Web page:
The Frontiers of Energy
UC Santa Barbara professor Shuji Nakamura is the recipient of the 3rd Annual Richard J. Goldstein Energy Lecture Award from the American Society of Mechanical Engineers (ASME). Established in 2019, the award recognizes “pioneering contributions to the frontiers of energy, leading to breakthroughs in existing technology, leading to new applications or new areas of engineering endeavor, or leading to policy initiatives.”
Nakamura, a professor in the departments of electrical and computer engineering, and of materials at UC Santa Barbara, was selected for “transformational innovation in energy-conserving electronic and photonic materials, particularly pioneering work in light emitters based on wide-bandgap semiconductors and the invention of efficient blue-light emitting diodes that have rendered substantive bright and energy-saving white light sources.”
“It is my great honor to receive the Richard J. Goldstein Energy Lecture Award,” Nakamura said. “LEDs have been used in applications in a variety of lighting and displays in order to reduce energy consumption. Laser lighting would be the next generation of lighting by utilizing blue lasers. I hope that the invention of LEDs and laser lighting will contribute to minimizing global warming in the future.”
“On behalf of the College of Engineering, I offer sincere congratulations to Shuji Nakamura for receiving the 2021 ASME Richard J. Goldstein Energy Lecture Award,” said Interim Dean Tresa Pollock. “We continue to take tremendous pride in being able to call Shuji our friend and UCSB colleague. As this award clearly underscores, his tenacity in pursuing the world-changing blue LED continues to serve as an inspiration to us all.”
Nakamura received a bronze medal and a certificate, and gave a lecture on the topic of the invention of the blue LED and the future of lighting at the virtual ASME International Mechanical Engineering Congress & Exposition that took place Nov. 1-4, 2021.
The LED Frontier
When the bright blue LED was invented around the early 1990s, it was a game-changer. For decades, scientists and engineers around the world had been working hard to develop the blue light emitting diode, which was a necessary step toward the development of energy efficient, solid-state white lighting. Nakamura was among the first to overcome that challenge, with a novel system that greatly improved the quality of gallium nitride (GaN) crystals that are the foundation of his bright blue LEDs. Prior to his Two-Flow Metalorganic Chemical Vapor Deposition (MOCVD) technique, GaN had been considered too difficult to work with despite its potential, because the crystals were prone to flaws in their growth.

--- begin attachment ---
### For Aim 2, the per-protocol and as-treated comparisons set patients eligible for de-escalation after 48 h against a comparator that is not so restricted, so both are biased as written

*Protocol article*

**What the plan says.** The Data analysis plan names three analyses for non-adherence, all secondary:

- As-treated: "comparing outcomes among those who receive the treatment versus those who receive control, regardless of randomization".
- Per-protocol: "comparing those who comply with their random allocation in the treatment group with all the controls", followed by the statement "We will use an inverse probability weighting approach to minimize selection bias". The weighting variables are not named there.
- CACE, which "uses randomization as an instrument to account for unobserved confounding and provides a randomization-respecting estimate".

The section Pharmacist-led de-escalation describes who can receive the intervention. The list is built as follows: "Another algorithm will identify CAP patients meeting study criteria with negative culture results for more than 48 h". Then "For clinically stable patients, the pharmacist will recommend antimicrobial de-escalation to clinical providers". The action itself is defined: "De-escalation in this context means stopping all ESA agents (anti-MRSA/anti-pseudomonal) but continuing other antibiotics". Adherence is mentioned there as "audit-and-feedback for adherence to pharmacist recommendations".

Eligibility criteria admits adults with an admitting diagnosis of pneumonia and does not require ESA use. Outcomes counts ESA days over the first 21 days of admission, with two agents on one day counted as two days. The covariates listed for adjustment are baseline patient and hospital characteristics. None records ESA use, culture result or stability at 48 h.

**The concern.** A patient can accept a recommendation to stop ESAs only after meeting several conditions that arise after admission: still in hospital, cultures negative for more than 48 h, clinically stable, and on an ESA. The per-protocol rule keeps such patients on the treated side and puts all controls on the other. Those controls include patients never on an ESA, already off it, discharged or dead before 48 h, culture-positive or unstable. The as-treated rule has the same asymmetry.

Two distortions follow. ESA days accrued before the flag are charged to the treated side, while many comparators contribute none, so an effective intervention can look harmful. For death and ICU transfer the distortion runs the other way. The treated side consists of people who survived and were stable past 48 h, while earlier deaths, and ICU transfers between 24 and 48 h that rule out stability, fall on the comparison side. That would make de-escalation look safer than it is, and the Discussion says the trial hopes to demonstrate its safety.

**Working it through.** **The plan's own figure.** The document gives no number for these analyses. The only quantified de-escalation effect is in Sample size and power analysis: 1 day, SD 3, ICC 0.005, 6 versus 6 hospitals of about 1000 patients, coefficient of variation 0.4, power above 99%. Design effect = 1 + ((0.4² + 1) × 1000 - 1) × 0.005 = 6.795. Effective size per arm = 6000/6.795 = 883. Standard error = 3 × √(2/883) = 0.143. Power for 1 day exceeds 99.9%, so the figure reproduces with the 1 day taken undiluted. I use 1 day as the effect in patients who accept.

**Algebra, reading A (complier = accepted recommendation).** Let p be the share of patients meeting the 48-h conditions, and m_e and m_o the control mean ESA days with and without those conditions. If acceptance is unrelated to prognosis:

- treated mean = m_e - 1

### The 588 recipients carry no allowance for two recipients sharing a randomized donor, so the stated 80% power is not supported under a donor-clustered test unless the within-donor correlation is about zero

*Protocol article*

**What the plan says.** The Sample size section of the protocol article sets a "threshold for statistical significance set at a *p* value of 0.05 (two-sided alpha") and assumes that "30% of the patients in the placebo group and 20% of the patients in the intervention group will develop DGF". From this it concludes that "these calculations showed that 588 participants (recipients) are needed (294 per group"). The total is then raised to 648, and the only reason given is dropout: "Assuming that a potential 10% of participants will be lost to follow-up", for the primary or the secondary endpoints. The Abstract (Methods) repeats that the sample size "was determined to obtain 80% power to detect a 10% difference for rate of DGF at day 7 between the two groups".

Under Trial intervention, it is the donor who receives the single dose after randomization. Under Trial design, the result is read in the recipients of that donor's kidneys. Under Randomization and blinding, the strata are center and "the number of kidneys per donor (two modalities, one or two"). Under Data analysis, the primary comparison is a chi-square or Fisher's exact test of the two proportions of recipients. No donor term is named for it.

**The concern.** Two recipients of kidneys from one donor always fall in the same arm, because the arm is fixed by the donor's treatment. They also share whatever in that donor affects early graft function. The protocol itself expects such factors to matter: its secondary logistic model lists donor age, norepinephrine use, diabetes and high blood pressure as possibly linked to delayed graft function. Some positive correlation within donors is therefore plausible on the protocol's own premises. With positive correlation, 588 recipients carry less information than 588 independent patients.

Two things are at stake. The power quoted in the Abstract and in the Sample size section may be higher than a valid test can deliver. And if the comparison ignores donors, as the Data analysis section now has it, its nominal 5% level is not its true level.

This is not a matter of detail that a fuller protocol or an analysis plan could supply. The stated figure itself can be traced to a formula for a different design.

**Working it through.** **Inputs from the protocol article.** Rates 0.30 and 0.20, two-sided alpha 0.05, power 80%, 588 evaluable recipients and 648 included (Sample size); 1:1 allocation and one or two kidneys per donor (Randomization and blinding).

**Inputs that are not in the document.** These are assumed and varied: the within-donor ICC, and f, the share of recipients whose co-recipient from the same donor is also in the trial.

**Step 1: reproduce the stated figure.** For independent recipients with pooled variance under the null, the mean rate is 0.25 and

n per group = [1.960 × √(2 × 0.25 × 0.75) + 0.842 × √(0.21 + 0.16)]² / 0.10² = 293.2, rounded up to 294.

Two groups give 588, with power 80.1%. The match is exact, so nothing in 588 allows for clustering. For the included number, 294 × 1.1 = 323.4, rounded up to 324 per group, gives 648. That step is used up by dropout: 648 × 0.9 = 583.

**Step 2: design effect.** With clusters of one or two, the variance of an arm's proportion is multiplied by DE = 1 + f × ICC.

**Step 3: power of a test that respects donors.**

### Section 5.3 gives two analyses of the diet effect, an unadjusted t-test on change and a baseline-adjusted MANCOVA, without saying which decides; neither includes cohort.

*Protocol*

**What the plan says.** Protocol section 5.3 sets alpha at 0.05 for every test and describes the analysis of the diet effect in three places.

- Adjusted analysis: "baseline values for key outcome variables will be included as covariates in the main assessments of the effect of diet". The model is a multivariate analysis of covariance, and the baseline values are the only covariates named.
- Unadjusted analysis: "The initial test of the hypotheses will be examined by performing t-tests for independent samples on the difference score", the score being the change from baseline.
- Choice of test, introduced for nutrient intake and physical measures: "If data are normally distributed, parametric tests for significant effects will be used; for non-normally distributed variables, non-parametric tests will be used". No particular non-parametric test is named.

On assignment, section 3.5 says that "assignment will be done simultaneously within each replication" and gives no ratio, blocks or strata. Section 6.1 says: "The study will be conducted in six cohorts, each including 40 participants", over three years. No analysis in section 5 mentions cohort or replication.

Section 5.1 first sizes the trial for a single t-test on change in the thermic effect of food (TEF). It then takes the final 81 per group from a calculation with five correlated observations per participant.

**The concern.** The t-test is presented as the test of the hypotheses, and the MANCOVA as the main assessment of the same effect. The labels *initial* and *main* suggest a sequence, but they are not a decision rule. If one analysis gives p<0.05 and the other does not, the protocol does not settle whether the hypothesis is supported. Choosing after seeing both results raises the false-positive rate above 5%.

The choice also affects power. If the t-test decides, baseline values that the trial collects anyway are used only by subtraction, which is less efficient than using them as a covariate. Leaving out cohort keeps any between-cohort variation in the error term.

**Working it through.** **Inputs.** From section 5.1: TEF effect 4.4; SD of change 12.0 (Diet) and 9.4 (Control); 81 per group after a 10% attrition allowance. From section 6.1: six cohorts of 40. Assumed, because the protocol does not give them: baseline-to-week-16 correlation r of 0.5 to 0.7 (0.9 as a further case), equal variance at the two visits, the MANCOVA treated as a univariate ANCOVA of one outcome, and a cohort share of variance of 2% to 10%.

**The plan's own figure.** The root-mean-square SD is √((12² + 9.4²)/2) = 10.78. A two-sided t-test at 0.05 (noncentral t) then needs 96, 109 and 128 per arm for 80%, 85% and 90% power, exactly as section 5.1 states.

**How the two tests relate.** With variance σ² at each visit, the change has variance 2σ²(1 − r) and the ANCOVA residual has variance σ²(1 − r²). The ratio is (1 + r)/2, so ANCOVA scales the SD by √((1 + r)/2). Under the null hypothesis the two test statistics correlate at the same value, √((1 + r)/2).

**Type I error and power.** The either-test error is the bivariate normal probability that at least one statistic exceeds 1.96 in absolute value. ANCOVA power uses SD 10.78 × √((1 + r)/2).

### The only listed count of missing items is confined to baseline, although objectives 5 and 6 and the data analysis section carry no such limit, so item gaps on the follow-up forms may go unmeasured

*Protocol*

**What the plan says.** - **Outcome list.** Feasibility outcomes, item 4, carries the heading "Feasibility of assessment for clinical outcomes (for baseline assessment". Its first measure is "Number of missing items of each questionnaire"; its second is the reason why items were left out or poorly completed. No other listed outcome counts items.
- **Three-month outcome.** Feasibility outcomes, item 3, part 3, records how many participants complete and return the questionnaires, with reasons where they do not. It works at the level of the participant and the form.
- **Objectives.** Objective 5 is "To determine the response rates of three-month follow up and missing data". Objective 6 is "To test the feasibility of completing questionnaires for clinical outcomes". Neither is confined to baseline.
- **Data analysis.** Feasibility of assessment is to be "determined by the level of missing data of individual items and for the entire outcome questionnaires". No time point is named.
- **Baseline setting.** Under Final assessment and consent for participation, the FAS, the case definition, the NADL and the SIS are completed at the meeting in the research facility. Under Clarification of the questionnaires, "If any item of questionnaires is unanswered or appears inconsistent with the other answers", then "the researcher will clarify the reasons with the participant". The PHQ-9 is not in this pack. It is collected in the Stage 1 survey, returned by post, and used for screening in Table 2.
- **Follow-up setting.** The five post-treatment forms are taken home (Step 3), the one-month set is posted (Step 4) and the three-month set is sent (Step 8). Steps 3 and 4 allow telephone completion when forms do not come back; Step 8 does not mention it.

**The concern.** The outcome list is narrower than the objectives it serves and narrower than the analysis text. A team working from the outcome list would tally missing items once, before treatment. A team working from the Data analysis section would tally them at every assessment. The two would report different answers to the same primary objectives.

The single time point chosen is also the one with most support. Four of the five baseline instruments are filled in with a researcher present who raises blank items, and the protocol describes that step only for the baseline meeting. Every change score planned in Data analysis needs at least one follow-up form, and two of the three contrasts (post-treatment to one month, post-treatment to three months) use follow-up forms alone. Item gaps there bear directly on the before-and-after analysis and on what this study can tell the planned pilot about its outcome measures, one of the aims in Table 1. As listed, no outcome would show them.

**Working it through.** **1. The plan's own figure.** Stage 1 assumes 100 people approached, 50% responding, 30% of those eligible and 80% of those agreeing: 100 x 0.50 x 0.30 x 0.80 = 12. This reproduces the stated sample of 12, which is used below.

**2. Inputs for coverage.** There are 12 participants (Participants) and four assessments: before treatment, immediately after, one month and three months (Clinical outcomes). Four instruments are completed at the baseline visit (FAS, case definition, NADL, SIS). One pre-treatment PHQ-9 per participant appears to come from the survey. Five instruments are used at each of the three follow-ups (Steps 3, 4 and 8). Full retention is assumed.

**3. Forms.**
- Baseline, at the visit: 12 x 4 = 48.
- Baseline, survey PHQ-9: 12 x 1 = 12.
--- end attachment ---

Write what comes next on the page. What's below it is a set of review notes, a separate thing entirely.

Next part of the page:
Nakamura’s work indeed has paved the way for highly energy-efficient, durable and versatile lighting that has found its way into homes, businesses, displays, automobiles and more. His work has earned him numerous honors and accolades, including the 2006 Millennium Technology Prize, the 2014 Nobel Prize in Physics, a 2015 Global Energy Prize and the 2021 Queen Elizabeth Prize for Engineering. Nakamura, who joined the UC Santa Barbara faculty in 2000, is a fellow of the National Academy of Engineering, of the National Academy of Inventors and of the Royal Academy of Engineering.
The Richard J. Goldstein Energy Lecture Award was established in 2019 and named after ASME’s 115th president, who led ASME from 1996 to 1997. Having formally retired in May 2018, he is currently Regents’ Professor and James J. Ryan Professor Emeritus of Mechanical Engineering at the University of Minnesota, Twin Cities.
ASME helps the global engineering community develop solutions to real world challenges. Founded in 1880 as the American Society of Mechanical Engineers, ASME is a not-for-profit professional organization that enables collaboration, knowledge sharing, and skill development across all engineering disciplines, while promoting the vital role of the engineer in society.